Thomas Hood once wrote to his wife: “I never was anything, dearest, till I knew you; and I have been a better, happier, and more prosperous man ever since. Lay by that truth in lavender, sweetest, and remind me of it when I fail.”
“I believe one reason why such numerous instances of erudition occur among the lower ranks is, that with the same powers of mind the poor student is limited to a narrower circle for indulging his passion for books, and must necessarily make himself master of the few he possesses before he can acquire more."–Walter Scott.
Christians should not forget that God uses human agency in the work of salvation. The only reason that there are not more saved, is because the people of God do not put themselves at his disposal for the work. The Lord wants all to be saved, but they will not be saved until the people of God are willing to let the Lord use them to bring the lost unto Himself.
Deceit and falsehood, whatever conveniences they may for a time promise or produce, are, in the sum of life, obstacles to happiness. Those who profit by the cheat distrust the deceiver; and the act by which kindness was sought puts an end to confidence.
The judges of the election can not tell the difference, when they are counting the votes, between the one cast by the minister of the gospel and the one cast by the saloon-keeper, when it has been cast for the same party. Vote for principle rather than for party.
“Let every man,” said Sydney Smith, “be occupied in the highest employment of which his nature is capable, and die with the consciousness that he has done his best.” If the highest employment is not to be found in our avocations, let us seek it in our leisure.
Beware of anger of the tongue; control the tongue. Beware of anger of the mind; control the mind. Practice virtue with thy tongue and with thy mind. By reflection, by restraint and control, a wise man can make himself an island which no floods can overwhelm. He who conquers himself is greater than he who in battle conquers a thousand men. He who is tolerant with the intolerant, mild with the fault-finders, and free from passion with the passionate, him I call indeed a wise man.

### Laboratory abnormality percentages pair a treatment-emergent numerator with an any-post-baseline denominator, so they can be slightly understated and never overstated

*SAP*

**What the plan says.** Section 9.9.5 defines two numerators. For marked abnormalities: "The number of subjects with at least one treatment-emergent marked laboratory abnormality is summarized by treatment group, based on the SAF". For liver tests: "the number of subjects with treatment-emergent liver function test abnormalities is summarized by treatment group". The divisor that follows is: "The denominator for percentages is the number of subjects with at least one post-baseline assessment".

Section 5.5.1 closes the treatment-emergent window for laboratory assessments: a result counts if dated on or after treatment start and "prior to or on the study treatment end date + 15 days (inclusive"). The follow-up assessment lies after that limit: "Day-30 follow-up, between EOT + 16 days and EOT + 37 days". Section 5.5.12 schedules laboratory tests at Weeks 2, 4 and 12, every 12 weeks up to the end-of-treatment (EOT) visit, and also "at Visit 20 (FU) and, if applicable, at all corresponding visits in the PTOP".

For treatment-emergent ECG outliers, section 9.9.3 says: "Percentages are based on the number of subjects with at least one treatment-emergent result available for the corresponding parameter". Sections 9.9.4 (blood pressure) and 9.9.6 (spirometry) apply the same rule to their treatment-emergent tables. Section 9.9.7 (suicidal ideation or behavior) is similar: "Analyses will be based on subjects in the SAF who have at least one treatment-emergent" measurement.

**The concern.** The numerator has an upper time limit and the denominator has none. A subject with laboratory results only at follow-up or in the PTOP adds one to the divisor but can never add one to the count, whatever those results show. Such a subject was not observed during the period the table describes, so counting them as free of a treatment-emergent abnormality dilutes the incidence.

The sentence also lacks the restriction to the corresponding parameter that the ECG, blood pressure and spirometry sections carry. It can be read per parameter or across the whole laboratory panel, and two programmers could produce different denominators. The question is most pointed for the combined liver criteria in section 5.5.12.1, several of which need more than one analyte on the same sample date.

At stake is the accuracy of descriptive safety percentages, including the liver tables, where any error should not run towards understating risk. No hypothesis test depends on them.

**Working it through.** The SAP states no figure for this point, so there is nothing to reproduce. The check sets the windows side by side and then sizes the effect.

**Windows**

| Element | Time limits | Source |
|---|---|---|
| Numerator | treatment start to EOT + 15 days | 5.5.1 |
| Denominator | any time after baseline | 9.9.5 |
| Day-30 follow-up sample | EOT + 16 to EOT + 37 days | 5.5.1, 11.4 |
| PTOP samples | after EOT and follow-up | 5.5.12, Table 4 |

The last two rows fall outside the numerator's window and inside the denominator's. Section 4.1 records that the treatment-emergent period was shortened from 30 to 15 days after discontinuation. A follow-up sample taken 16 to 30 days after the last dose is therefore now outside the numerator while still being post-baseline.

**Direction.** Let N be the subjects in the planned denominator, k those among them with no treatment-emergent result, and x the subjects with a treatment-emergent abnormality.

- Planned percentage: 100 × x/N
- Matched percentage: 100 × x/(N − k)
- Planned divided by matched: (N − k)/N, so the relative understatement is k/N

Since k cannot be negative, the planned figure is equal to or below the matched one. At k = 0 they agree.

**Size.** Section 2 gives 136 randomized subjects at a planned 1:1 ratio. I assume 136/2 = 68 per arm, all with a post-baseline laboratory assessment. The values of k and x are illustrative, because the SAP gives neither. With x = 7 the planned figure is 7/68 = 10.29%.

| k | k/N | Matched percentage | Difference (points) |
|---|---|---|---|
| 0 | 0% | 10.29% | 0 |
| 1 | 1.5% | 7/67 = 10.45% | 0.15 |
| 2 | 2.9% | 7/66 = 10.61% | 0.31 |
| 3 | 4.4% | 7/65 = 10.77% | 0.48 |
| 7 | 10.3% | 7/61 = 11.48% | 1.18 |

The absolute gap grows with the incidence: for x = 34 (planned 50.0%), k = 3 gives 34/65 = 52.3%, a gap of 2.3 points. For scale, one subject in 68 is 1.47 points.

Brothers, keep posted in what your lodge is doing; knowing who is sick; inquire if there is not some widow in need of help; some poor orphan that should be clothed and provided with a home and sent to school. Remember that the widow was your brother’s wife, and the children your brother’s. Be a brother to the widow, and a kind uncle to your brother’s children. There is plenty of work for you, and you agreed to do it. Cheer up the care-worn traveler on his pilgrimage–help the weak and weary, the lonely and sad ones. Time is passing by, and we have none too much of it in which to do our work. Remember that if we expect to complete our labor, now is the time; soon all will be over with us, and then all that we shall leave behind, by which to be remembered, will be the good or evil we have done. If we have done good it will be emblazoned on many hearts, and our names will be spoken of with reverence and love; but if we have done evil, our names will be blotted out of the memory of the good and true, and we despised.
“How is’t the sons of men are sad, Oppressed with grief and care? How is’t that some of this world’s goods, Have such a scanty share? Why should the orphan’s piercing cry, Assail so oft our ear, And thousands find the world to be All desolate and drear?
“We do not solve the mystery Of woes, the lot of man, But in the lodge we all unite To do the good we can. ’Tis there we learn the pleasing task To soothe the troubled breast, To educate the orphan child, And succor the distressed.
“Our motto–Friendship, Love and Truth– These e’er shall be our guide, Our aim shall be, of misery To stop the running tide.”
We ask not what’s a brother’s faith, What country gave him birth; But open the door to every creed And nation of the earth.
Hail, Charity! Odd-Fellows all Bow down before thy shrine; They raise no altar, make no vow, That is not wholly thine.